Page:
The Monsanto Fire, Texas City, Texas, 1947

During the time of World War II, ammonium nitrate was combined with dynamite and used in demolition bombs. Now, in 1947, the ammonium nitrated had a peacetime use as fertilizer. And, until April 14th, 80,000 tons of the fertilizer had been shipped through Texas City and there had been no problems.

Early in the morning of April 14th smoke was discovered on board the SS Grandcamp seeping from the bags of chemicals. The ship held 46,000 sacks or 2,300 tons of fertilizer grade ammonium nitrate. The dock workers poured water onto the smoke. When the water had no effect, steam was applied and the hatches were closed with all ventilation holes covered. Half an hour after the smoke appeared, the 26 man Texas City volunteer fire department brought their equipment to the scene.

An hour after smoke first appeared, disaster struck. The time was 9:12 am and all the clocks in Texas City froze. The ship exploded not once but three times. The blasts were felt 150 miles away and caused a seismograph to register. Experts estimate the explosive power was more severe than the atomic bombs dropped on Hiroshima and Nagasaki because the force occurred at ground level rather than in the air. Two planes were shot out of the air, crashing to the ground. The explosion caused a tidal wave. At least 400 people died instantly including the entire Texas City volunteer fire department.

Ditzel reports: “Mr. and Mrs. Hollie O. Youngman were driving along a highway two miles from the Grandcamp when a razor-sharp chunk of the ship sliced through the windshield of their coupe and decapitated them.”

The fire chief’s son, Harold Baumgartner, started peddling toward the fire. Ditzel quotes him: “I was blown twenty feet off my bicycle. I got up and started running. The second time it exploded, I was again blown about twenty feet. I ran all the way home as fast as I could. I knew my Dad was in the middle of it all.”

Damage was extensive. The Monsanto plant was leveled. A one-ton drill stem flew two and a half miles through the air and corkscrewed into the ground when it landed. Concrete warehouses became a mass of rubble. A cargo ship, the SS High Flyer collided into a ship across the slip. Flames spewed thousands of feet through 40 acres of storage tanks, laboratories and office buildings. Automobiles burst into flames and all of the town’s fire engines were destroyed. 25 miles to the north in Baytown, nearly every window in town broke. More than a mile from the SS Grandcamp, students at two different schools were hit by flying glass. Many injuries occurred but none were fatal. Firefighters and medical personnel poured into the area. Fifteen hours later everyone was forced to withdraw from the area. The SS High Flyer also hauling ammonium nitrate exploded and disintegrated. Amazingly, only one person died in this second wave of destruction.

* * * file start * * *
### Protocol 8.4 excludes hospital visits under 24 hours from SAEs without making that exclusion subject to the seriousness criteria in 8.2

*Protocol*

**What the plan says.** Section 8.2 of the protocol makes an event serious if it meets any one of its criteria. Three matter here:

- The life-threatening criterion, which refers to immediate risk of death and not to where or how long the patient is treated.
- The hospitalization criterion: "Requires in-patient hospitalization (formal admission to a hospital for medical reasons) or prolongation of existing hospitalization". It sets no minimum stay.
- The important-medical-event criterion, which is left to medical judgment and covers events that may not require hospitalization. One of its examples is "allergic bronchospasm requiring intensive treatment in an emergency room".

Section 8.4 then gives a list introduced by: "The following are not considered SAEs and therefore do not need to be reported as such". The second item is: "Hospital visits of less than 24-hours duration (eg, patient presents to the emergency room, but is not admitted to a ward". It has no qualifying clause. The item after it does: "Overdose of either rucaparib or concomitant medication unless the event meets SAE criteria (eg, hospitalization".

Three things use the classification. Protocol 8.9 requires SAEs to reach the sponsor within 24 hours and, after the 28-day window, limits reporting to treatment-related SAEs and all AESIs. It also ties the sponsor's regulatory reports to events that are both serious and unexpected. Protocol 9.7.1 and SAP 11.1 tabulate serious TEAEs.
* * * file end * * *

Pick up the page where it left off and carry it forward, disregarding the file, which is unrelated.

The fire burned continuously for a week. The final death toll was 561 and there were over 3,000 injuries. Property losses to industry, businesses and residents exceeded $50 million dollars in the 1947 economy.

In response to the tragedy, regulations were placed on the handling, shipment and manufacturing process of ammonium nitrate. However, four months later, another ship transporting ammonium nitrate caught fire. Steam was applied to douse it but the SS Ocean Liberty exploded. Twenty lives were lost and 500 people were injured.

Ditzel, Paul C. Fire Engines, Firefighters: the Men, Equipment, and Machines, from Colonial Days to the Present. New York: Crown, 1976.
Smith, Dennis. Dennis Smith’s History of Firefighting in America: 300 years. New York: Dial, 1978.

For further information go to "Texas Firefighter Local 1259" where you can find photos and first person accounts.